COVINGTON- Army Staff Sgt. John Levis Carroll served his country twice until he was injured.
Despite a successful job and supportive family, loved ones say the consequences of that service got the best of the 42-year-old.
"My son is a drug addict, but he's also a veteran," said John's father, Mickey Carroll, a Junior Vice Commander of the local VFW. "I don't know where he is, but I hope he's in a place like this."
Carroll's heartbreaking story about the homeless reality of many of our country's veterans is the driver behind Camp N.O.R.A., which stands for "No One Rides Alone."
It's a transitional home on 17 acres in rural Covington aimed at helping homeless veterans get back on their feet, then back out into society on their own. The property used to be Danielle Inn, an orphanage, and then home for pregnant women.
There are more than 200,000 veterans in Louisiana; 20,000 are in St. Tammany Parish. In 2016, the rate of veterans without a home in St. Tammany went up 15%.
The facility can house 14 to 16 veterans, however, the trial run beginning in March will open the doors to four veterans. Those applying will go through an evaluation process first and if accepted, their recovery happens in three phases.
The first phase will get the veteran registered with the Veterans Affairs system, if not already registered. It will get the veteran comfortable in their new environment and settled with any medical needs. The second phase will be identifying the veteran's desired path -- education, vocation or a job. The organization has partnerships in all three directions to help veterans follow their chosen path, including the new Veterans Court in the 22nd JDC. The third phase is graduating out of the program by setting the veteran up with their own apartment and helping furnish that apartment.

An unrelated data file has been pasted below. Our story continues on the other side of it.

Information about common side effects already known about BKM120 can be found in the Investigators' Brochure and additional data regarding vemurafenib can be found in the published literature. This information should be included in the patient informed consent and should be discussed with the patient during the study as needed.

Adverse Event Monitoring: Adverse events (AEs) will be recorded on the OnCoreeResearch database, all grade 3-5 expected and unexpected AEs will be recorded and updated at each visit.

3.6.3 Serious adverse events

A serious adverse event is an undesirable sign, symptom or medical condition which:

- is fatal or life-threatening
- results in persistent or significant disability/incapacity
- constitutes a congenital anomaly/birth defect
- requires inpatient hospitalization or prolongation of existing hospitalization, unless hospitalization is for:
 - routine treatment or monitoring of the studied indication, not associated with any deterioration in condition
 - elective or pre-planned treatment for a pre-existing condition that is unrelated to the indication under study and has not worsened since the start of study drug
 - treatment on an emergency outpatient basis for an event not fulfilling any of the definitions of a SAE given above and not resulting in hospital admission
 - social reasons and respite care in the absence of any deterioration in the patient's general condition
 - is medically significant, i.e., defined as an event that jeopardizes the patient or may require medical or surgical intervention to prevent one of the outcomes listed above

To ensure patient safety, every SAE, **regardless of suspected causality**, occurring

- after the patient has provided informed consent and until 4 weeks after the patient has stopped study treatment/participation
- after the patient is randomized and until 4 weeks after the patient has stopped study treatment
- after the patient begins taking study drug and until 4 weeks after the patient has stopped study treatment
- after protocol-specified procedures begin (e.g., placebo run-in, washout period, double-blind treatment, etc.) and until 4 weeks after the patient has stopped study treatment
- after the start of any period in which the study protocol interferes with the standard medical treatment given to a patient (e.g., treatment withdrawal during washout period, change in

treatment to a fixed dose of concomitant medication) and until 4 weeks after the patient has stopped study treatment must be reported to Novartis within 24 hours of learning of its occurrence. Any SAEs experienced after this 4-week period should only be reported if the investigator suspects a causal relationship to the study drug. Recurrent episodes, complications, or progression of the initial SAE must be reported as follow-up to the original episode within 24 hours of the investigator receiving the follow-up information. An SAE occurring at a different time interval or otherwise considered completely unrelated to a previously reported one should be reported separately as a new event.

Programs can vary from six months to two years depending on the veteran's need.
Camp N.O.R.A. is being run by "The Ride of the Brotherhood" organization, a non-profit made up of veterans dedicated to helping other veterans through the same struggles they've defeated personally. The organization began as a mission to locate and bring back the remains of American soldiers who fought and died in Vietnam.
"When a veteran took an oath, he took an oath to defend his country, fight for his country, even die for his country, not to be forgotten by his country," said founder Ed Lewis, a Vietnam veteran.
Though the doors of Camp N.O.R.A. are set to officially open in about a month, there's still a lot of work to be done. The organization needs help getting the grounds ready, getting the building ready, and once the veterans get there, having enough volunteers and funding to keep the operation going and growing.
For now, the biggest needs are men's clothing, single beds, chests of drawers, night stands, roofing work and long-term corporate sponsorships.
Organizers hope to one day develop other low-income housing on the property, as well as create a garden and bring in livestock for veterans to manage and live off of.
Carroll was one of the first volunteers to sign up.
"They stand it alone and they die alone and places like this can change that," he said.
He hopes if his son sees this, he'll come home knowing there's now help close by to his still supportive family, if he wants it.
Click here to go the organization's website and learn details on how to apply, how to donate or how to volunteer.